Instrumental Music Programme

Click here to download the brochure


Guide to choosing an Instrument
There really is no golden rule in deciding which instrument to go for, but considering the following should really help.

  1. Motivation: The student must show an interest in the chosen instrument. This motivation can come about for many different reasons – perhaps a friend or family member plays that instrument, perhaps they love the sound or the way it looks, or they like the teacher of that instrument in school, or they want to join a local group or band they’ve seen, or they have seen the instrument at a concert or on TV. The key thing is that the student wants to do it. Learning an instrument is not easy, so trying to learn one you don’t really want to do at the outset really won’t help!
  2. Making Music with Others: Consider whether your chosen instrument will offer opportunities to play music with other people or not. Students who learn instruments such as violin, celloflutesaxophoneclarinettrumpetoboetrombone, french horn, saxophone will soon be able to play in music groups with others. Playing music with others can open up all sorts of exciting possibilities, such as being able to take part in concerts and trips. Playing music this way is, for many, where the excitement of music lies. Being part of a music group is a great way to make lifelong friends! Group opportunities are also available for pianists, guitarists and drummers. Vocalists can sing in the choir or in a band and take part in Talent Night.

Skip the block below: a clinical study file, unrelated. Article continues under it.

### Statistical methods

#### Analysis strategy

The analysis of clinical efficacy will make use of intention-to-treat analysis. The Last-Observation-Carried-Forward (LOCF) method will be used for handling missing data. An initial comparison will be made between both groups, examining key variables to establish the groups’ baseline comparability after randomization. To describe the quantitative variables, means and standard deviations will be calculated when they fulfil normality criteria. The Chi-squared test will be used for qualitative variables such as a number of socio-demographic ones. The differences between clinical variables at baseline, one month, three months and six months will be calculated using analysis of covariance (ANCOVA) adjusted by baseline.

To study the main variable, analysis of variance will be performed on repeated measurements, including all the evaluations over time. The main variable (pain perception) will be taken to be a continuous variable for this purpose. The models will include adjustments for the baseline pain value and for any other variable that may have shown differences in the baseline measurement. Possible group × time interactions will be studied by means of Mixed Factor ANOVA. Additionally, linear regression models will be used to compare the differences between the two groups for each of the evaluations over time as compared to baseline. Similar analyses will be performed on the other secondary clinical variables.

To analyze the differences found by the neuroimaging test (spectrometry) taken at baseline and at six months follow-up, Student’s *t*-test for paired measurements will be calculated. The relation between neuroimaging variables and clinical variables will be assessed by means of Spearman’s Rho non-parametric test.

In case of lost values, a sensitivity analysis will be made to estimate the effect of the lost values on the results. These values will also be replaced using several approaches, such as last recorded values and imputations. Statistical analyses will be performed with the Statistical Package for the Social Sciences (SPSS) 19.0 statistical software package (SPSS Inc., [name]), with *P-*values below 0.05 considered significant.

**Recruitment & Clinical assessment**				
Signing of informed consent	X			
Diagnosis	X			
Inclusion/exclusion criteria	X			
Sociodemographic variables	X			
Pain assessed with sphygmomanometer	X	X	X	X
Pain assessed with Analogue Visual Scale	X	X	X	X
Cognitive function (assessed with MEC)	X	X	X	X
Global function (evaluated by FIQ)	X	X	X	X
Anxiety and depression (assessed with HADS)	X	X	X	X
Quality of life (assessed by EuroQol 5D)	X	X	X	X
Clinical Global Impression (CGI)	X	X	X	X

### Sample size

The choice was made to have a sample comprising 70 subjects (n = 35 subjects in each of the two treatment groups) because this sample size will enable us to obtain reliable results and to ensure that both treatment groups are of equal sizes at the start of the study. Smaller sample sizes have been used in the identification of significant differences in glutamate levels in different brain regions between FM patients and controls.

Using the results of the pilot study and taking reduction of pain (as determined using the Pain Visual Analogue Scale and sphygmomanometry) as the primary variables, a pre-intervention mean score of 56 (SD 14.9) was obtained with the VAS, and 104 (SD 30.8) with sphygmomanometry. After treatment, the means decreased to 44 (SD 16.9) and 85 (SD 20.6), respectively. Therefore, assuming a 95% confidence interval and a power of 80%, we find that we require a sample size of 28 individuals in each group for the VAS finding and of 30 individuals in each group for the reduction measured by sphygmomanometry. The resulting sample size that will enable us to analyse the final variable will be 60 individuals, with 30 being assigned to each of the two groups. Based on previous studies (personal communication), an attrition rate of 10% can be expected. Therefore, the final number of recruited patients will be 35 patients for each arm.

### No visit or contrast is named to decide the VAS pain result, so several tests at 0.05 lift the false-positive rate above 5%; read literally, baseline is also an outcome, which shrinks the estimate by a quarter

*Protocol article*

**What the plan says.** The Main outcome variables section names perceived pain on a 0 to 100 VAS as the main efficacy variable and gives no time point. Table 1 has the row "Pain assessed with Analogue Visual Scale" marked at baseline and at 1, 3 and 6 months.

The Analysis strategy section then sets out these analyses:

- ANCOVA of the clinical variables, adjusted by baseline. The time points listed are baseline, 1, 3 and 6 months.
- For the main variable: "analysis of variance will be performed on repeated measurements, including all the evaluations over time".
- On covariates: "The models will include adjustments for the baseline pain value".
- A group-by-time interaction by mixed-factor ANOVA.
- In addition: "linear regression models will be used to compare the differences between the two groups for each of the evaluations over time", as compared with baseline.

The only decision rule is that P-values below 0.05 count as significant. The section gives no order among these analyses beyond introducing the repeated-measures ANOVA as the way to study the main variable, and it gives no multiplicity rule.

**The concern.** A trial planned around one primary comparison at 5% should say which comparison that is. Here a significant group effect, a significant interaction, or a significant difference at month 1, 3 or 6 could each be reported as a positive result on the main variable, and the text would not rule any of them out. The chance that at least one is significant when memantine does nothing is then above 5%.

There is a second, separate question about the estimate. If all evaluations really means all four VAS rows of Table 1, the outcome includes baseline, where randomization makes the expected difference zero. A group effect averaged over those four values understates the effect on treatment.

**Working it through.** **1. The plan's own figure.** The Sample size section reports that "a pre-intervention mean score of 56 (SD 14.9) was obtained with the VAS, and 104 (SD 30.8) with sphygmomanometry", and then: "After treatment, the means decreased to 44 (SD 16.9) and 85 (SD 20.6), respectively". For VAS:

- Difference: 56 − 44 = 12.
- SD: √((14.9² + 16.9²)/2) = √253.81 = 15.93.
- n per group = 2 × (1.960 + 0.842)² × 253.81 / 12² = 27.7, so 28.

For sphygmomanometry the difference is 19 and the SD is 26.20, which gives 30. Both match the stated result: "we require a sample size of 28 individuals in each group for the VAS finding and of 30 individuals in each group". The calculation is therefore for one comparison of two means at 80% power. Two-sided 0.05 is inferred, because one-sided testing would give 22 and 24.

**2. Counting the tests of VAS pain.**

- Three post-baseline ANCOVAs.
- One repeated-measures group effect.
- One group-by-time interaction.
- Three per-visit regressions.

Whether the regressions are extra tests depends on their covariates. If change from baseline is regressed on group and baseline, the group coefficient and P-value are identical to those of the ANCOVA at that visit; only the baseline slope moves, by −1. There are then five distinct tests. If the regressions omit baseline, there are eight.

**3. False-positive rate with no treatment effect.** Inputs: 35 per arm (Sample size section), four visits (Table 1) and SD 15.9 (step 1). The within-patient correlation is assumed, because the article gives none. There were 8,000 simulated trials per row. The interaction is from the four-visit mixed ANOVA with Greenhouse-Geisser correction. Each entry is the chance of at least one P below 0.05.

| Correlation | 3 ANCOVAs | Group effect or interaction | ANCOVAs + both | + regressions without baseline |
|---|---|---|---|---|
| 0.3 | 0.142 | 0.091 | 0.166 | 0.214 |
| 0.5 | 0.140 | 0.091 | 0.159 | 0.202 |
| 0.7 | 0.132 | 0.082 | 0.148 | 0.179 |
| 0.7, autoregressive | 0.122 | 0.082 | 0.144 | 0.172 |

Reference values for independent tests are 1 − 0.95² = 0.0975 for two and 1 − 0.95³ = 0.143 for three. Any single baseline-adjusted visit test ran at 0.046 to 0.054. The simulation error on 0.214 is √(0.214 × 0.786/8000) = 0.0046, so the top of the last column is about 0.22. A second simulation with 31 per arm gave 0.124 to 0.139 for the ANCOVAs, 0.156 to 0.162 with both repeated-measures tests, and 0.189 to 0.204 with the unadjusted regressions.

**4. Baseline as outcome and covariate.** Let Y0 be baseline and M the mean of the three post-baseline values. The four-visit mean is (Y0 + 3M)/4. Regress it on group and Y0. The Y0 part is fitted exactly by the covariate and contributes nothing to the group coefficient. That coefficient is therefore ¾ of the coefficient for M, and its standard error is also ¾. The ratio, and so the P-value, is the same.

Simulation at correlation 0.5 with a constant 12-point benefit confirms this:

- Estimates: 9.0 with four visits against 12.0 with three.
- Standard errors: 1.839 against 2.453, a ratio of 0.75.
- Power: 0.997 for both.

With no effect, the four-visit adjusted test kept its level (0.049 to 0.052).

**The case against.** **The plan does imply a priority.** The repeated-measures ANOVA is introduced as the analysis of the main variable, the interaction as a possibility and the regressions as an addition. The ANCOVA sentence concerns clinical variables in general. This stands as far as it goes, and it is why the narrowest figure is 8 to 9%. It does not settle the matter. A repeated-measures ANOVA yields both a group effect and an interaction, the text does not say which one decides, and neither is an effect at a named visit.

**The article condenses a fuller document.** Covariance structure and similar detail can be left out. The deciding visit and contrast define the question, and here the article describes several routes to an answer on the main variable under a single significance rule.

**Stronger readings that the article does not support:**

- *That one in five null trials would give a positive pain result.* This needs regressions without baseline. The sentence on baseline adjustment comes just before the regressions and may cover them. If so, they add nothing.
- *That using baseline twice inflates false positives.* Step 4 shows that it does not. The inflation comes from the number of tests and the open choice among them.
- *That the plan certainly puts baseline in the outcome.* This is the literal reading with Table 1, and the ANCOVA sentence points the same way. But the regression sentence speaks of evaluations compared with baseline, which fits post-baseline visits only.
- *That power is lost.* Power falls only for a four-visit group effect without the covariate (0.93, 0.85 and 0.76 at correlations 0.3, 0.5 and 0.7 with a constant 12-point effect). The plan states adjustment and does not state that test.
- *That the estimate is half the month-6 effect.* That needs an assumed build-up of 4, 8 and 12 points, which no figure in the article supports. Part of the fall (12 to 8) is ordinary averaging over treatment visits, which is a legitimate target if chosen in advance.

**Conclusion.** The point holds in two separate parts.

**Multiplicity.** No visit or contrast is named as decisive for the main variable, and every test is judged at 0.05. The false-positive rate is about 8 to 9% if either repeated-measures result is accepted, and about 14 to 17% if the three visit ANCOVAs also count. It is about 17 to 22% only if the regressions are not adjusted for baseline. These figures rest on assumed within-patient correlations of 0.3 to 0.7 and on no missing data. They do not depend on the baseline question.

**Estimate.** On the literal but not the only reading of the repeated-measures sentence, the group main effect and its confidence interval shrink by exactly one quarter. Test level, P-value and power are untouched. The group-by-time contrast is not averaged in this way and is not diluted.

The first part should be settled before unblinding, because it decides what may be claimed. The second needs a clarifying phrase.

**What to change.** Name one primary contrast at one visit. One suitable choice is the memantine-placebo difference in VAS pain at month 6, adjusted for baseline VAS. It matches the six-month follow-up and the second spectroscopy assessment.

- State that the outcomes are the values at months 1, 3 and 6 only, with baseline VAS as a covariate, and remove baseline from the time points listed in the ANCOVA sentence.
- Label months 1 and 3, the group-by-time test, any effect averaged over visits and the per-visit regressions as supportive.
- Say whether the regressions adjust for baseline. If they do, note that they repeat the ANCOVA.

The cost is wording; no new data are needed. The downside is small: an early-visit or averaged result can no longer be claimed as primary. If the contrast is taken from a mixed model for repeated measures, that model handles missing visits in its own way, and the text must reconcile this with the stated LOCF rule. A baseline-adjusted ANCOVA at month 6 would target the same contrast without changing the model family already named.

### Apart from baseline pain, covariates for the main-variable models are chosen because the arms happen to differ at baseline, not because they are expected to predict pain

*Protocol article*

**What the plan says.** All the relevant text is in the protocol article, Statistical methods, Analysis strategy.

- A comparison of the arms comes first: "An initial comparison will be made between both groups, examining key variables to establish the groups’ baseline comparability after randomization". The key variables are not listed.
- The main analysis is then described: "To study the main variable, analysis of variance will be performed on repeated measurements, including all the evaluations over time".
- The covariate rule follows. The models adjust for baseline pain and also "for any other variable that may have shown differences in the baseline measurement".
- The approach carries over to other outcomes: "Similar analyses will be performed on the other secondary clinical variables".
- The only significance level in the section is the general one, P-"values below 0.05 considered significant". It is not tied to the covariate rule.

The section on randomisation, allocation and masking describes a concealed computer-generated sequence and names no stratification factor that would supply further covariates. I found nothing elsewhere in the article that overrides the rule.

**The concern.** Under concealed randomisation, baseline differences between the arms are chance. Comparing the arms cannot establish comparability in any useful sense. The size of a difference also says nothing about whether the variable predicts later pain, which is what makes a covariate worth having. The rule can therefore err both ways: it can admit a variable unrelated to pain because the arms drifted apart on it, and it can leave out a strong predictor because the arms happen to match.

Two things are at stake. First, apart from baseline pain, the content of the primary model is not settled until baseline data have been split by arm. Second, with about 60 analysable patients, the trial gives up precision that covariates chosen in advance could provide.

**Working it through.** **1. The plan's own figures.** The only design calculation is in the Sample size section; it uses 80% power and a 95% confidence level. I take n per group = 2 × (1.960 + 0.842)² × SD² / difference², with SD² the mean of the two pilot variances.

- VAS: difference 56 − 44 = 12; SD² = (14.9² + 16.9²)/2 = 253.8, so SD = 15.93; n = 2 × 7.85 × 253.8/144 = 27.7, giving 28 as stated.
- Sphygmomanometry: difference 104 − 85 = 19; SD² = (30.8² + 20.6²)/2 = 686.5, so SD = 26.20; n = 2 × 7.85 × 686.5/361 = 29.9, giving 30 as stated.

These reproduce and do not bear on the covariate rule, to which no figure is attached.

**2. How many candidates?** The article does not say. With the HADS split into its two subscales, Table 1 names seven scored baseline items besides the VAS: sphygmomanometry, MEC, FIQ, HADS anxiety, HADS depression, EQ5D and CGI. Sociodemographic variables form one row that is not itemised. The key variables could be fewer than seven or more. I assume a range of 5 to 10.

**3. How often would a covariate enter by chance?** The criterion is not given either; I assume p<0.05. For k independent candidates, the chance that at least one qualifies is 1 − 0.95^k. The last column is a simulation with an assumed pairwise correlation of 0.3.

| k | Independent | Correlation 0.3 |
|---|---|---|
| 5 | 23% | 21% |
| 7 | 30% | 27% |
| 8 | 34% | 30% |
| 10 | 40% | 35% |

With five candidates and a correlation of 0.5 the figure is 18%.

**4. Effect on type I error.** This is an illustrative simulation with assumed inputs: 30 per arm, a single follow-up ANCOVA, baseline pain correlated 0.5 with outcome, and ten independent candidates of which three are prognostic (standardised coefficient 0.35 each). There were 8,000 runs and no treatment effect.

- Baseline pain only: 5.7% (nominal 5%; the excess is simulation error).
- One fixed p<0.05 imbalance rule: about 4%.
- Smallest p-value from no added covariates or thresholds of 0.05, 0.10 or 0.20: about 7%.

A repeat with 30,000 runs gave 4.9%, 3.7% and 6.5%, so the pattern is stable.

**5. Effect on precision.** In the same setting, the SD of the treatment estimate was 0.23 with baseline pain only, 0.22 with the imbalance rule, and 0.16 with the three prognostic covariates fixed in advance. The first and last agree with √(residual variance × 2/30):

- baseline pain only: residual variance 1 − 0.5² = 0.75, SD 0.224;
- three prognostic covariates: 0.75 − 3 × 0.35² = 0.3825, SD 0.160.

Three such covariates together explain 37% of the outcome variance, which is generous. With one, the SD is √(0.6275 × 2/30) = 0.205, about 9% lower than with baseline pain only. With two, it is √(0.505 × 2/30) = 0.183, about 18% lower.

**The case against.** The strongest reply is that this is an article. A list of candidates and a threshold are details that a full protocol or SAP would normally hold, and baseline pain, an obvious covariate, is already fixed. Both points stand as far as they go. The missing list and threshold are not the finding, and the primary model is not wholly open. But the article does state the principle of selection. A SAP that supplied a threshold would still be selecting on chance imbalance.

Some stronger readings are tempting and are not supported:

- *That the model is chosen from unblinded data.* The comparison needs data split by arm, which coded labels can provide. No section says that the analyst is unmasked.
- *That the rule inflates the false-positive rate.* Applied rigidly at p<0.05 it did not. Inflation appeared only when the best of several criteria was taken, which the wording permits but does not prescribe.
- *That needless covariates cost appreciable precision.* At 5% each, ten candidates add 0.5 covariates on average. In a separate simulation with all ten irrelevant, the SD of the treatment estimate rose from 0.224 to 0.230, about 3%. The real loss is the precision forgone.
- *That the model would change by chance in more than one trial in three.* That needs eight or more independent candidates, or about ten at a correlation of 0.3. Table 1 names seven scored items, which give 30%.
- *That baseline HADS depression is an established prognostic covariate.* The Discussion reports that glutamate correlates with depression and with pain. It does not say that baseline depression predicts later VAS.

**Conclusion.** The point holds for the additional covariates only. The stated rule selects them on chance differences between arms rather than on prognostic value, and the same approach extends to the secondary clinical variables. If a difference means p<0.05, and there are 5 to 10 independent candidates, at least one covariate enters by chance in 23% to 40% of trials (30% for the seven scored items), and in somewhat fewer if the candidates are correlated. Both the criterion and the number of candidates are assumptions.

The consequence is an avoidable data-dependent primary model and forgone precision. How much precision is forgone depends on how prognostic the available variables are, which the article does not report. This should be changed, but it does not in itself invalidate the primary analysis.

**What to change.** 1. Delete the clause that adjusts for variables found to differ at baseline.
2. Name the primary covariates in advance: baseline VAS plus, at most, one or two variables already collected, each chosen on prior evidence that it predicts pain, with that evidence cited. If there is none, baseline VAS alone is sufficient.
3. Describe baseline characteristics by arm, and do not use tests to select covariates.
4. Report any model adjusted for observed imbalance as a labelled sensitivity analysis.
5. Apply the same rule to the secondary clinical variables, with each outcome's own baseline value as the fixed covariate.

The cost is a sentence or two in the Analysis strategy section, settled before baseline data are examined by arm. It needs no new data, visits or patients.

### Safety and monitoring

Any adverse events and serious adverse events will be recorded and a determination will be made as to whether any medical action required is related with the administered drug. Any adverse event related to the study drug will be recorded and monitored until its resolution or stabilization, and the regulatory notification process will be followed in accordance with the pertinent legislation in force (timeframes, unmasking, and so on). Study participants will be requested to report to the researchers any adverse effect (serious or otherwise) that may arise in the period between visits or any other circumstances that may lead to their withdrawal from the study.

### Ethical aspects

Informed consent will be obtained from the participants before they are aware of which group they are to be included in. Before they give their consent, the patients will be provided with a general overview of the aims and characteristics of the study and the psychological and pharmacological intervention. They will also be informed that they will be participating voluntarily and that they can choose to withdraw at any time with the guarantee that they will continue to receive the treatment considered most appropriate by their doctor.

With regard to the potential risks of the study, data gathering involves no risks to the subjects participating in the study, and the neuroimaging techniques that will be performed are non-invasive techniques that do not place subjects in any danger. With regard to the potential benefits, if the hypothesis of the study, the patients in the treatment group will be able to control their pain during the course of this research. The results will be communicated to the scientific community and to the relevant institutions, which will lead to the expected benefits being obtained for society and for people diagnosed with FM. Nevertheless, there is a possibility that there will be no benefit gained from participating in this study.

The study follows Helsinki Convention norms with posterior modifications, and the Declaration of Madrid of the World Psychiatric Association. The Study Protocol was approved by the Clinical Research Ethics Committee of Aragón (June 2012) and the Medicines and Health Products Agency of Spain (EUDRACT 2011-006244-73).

Choose a brass instrument to play

​Here are all the brass instruments we have available for you to play. If you wish to learn an alternative brass instrument, get in touch and we'll try to accommodate you.